The pandemic has shifted certain aspects of our society.
I believe that many of these shifts will revert back to the mean, but other changes will likely endure.
This will create business winners at the expense of other businesses.
Naturally, the investors who pick the right businesses will also “win”.
As a long-term investor, I see this as an exciting opportunity to jump on to something that could benefit from a tailwind that lasts a generation.
I’d make an argument that picking the right businesses is easier when using the right strategy.
The strategy I’ve chosen is dividend growth investing.
This strategy advocates buying and holding shares in world-class enterprises that pay growing dividends.
Growing profits fund those growing dividends.
And the growing profits are produced by selling the world the products and/or services it demands.
This strategy is so powerful because it basically “funnels” you right into some of the world’s best businesses.
The Dividend Champions, Contenders, and Challengers list says it all.
That list contains important data on 700+ US-listed stocks that have increased their dividends each year for at least the last five consecutive years.
Following the dividend growth investing strategy helped me to retire in my early 30s, as I share in my Early Retirement Blueprint.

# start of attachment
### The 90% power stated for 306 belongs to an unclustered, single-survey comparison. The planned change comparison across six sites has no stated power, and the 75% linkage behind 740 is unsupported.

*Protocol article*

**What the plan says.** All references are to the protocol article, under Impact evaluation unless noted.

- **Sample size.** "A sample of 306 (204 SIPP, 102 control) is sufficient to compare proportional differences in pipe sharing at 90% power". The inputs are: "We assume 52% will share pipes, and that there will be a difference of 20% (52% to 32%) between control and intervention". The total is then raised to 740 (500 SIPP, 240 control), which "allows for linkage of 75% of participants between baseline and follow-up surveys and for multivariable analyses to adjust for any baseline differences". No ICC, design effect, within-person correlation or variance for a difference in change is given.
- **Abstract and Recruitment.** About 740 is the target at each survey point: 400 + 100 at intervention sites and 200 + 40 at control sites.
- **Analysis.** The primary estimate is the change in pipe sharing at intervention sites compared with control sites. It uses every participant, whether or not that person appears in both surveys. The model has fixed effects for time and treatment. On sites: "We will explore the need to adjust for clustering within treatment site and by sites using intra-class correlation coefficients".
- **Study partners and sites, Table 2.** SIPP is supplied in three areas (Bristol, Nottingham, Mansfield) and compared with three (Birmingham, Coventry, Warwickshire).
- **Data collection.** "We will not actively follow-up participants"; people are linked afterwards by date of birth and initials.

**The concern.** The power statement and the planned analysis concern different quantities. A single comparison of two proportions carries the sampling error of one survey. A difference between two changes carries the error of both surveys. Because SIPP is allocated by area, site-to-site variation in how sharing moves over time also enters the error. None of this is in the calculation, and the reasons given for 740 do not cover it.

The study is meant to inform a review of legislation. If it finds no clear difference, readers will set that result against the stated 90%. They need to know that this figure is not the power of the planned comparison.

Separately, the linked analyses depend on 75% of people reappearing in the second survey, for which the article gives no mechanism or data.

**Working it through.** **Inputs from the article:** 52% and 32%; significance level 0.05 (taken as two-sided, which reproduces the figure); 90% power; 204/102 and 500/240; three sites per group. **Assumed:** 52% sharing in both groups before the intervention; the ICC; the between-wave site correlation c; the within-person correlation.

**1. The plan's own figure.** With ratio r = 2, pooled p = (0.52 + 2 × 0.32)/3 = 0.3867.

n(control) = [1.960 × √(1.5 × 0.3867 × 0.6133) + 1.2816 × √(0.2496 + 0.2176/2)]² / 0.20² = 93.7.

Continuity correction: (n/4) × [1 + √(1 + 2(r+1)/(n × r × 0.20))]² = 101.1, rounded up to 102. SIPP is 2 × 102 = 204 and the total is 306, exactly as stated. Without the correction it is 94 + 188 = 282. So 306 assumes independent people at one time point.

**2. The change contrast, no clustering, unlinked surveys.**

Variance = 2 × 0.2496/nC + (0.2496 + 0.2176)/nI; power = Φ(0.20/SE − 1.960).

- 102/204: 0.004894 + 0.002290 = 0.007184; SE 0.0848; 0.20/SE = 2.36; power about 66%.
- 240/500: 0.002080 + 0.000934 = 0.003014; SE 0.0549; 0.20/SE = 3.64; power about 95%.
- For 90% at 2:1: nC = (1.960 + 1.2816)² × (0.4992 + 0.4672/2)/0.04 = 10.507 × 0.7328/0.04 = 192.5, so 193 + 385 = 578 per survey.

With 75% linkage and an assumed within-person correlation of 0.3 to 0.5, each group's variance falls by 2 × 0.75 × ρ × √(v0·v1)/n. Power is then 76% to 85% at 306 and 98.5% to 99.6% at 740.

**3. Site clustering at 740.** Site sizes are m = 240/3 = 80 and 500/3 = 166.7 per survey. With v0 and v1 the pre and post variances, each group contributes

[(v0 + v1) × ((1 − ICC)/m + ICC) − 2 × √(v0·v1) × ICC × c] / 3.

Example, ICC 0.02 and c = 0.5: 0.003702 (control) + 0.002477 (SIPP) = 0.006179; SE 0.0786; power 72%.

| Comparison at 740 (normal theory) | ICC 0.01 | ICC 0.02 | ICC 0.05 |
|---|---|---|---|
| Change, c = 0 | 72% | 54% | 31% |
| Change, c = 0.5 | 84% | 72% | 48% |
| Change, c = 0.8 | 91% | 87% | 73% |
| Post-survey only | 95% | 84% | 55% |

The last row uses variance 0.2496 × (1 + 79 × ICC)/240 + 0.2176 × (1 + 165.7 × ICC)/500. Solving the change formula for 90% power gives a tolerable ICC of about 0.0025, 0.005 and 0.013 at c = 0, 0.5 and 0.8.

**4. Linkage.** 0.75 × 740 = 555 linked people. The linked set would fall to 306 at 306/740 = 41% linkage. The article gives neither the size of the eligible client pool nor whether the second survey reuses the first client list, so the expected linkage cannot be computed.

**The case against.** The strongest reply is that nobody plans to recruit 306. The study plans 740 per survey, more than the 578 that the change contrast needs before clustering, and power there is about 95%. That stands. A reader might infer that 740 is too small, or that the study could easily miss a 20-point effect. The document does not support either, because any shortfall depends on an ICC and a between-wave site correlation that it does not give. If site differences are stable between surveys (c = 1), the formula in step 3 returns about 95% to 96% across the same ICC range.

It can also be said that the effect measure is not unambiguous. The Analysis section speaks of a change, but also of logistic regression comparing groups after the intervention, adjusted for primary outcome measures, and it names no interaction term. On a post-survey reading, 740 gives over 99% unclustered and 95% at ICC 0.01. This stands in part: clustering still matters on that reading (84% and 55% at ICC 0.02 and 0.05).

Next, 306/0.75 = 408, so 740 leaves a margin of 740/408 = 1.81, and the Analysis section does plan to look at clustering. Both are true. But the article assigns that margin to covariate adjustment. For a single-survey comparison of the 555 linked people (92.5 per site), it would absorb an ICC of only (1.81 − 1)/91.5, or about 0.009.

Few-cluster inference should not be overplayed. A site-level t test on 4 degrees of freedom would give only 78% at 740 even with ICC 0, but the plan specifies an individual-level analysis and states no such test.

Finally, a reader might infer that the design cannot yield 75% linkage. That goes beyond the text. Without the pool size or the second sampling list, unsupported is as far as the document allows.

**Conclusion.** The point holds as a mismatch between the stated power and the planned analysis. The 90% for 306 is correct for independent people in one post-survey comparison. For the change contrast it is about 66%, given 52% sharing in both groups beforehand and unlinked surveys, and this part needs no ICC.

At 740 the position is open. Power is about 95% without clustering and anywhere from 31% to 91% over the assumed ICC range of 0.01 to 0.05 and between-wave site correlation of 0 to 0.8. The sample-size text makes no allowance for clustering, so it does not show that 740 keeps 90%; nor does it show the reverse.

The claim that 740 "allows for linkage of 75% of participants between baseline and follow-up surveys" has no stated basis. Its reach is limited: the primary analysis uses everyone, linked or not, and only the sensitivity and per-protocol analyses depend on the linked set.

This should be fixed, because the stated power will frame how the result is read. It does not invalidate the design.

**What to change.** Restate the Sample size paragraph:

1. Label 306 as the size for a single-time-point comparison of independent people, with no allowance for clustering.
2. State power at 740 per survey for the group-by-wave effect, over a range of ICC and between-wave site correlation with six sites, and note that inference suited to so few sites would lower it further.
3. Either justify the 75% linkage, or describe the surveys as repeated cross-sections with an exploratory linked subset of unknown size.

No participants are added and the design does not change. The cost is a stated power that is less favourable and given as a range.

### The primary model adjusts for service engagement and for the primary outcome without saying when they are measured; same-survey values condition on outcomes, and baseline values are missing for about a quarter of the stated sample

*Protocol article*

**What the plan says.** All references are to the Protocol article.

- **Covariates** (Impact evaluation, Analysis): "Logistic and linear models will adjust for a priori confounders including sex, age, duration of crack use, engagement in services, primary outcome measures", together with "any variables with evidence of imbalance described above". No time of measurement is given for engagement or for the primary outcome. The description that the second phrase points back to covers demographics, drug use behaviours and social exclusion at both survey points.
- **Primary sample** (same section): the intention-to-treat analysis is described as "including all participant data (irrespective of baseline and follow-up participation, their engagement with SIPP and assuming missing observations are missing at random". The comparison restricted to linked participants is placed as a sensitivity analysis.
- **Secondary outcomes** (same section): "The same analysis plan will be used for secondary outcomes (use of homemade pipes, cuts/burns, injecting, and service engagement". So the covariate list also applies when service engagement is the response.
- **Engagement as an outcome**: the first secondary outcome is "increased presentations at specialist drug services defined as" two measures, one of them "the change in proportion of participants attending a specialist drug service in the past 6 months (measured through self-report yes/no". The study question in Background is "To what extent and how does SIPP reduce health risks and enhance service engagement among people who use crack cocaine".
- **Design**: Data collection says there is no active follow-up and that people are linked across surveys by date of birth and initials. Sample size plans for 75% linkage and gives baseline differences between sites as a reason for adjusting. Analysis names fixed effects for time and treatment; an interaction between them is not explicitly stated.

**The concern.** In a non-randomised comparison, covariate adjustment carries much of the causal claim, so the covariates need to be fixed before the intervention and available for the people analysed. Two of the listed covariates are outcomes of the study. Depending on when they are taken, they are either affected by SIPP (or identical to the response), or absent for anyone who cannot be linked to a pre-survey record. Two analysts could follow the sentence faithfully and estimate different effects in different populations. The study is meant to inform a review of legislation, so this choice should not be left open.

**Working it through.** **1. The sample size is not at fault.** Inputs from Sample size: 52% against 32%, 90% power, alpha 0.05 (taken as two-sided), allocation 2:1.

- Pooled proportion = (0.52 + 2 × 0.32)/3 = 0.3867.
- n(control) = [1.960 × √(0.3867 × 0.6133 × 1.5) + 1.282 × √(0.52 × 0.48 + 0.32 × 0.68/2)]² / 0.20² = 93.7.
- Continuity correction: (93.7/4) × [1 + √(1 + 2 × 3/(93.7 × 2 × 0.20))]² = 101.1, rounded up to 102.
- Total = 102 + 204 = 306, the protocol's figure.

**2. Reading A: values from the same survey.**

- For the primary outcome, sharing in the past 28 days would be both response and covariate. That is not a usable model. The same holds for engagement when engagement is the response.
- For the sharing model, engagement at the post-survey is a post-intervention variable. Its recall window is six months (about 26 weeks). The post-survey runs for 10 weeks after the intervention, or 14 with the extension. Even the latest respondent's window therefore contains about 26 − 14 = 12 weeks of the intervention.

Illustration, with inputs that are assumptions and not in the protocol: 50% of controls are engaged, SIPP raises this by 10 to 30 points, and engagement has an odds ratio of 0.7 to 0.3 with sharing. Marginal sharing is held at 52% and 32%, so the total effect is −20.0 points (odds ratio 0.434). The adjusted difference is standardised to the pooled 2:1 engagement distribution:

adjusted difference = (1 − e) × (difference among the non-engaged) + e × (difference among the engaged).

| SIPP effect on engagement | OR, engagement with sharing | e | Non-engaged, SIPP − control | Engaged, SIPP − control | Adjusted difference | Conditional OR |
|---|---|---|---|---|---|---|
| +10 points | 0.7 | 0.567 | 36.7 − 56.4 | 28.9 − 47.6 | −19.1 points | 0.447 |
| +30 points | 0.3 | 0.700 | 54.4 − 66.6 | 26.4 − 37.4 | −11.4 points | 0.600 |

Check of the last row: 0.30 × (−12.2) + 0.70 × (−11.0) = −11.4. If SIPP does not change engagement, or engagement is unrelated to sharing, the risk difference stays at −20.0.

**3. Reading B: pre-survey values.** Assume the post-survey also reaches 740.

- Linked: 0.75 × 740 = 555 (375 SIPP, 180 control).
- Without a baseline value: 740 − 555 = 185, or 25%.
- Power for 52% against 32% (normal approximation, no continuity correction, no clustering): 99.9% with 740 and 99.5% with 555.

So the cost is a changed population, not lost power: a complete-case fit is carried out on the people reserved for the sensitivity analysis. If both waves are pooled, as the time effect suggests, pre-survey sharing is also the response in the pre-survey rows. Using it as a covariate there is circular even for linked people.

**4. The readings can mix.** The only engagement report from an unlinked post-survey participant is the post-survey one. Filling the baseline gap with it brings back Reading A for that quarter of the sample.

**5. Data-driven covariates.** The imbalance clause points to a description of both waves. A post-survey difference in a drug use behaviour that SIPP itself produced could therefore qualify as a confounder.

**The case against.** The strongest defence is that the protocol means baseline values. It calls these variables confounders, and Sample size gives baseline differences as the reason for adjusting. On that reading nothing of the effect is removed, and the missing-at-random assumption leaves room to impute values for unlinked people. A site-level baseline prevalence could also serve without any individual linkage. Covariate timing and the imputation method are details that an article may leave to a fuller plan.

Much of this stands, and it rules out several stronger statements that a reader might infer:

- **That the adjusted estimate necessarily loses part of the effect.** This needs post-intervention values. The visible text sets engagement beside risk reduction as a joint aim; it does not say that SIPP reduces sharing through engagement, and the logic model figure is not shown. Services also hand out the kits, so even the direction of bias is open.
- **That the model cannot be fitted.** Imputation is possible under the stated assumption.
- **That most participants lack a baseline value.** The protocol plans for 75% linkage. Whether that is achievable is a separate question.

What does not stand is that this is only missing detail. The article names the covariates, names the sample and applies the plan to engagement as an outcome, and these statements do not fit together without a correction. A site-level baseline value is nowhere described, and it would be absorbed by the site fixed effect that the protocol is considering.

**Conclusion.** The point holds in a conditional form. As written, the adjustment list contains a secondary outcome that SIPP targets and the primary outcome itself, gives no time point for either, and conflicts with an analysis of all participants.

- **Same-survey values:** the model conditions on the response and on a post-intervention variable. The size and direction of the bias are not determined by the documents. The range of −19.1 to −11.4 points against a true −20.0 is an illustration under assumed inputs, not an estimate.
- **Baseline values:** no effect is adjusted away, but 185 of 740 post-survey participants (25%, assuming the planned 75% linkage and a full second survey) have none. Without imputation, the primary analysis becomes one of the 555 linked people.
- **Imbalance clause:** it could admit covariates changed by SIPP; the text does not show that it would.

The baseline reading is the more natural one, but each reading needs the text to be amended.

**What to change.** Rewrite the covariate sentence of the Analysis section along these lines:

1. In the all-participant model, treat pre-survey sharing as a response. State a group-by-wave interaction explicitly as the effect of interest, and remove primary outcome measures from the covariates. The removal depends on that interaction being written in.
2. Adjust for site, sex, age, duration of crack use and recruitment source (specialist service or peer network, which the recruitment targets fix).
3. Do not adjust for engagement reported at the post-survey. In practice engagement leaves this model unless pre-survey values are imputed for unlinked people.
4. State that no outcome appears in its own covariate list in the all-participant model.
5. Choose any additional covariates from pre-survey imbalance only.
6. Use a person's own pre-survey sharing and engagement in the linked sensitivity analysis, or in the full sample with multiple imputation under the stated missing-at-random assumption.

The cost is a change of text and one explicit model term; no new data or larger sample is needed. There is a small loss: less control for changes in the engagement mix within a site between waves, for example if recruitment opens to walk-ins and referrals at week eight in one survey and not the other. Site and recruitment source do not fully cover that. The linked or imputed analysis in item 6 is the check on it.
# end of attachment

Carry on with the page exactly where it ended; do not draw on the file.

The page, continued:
Indeed, my real-money dividend growth stock portfolio, which I call the FIRE Fund, produces enough five-figure passive dividend income for me to live off of.
As great as this strategy is, valuation at the time of investment is always critical.
Price determines what you pay. But value determines what you get for your money.
An undervalued dividend growth stock should provide a higher yield, greater long-term total return potential, and reduced risk.
This is relative to what the same stock might otherwise provide if it were fairly valued or overvalued.
Price and yield are inversely correlated. All else equal, a lower price will result in a higher yield.
That higher yield correlates to greater long-term total return potential.
This is because total return is simply the total income earned from an investment – capital gain plus investment income – over a period of time.
Prospective investment income is boosted by the higher yield.
But capital gain is also given a possible boost via the “upside” between a lower price paid and higher estimated intrinsic value.
And that’s on top of whatever capital gain would ordinarily come about as a quality company naturally becomes worth more over time.
These dynamics should reduce risk.
Undervaluation introduces a margin of safety.
This is a “buffer” that protects the investor against unforeseen issues that could detrimentally lessen a company’s fair value.
It’s protection against the possible downside.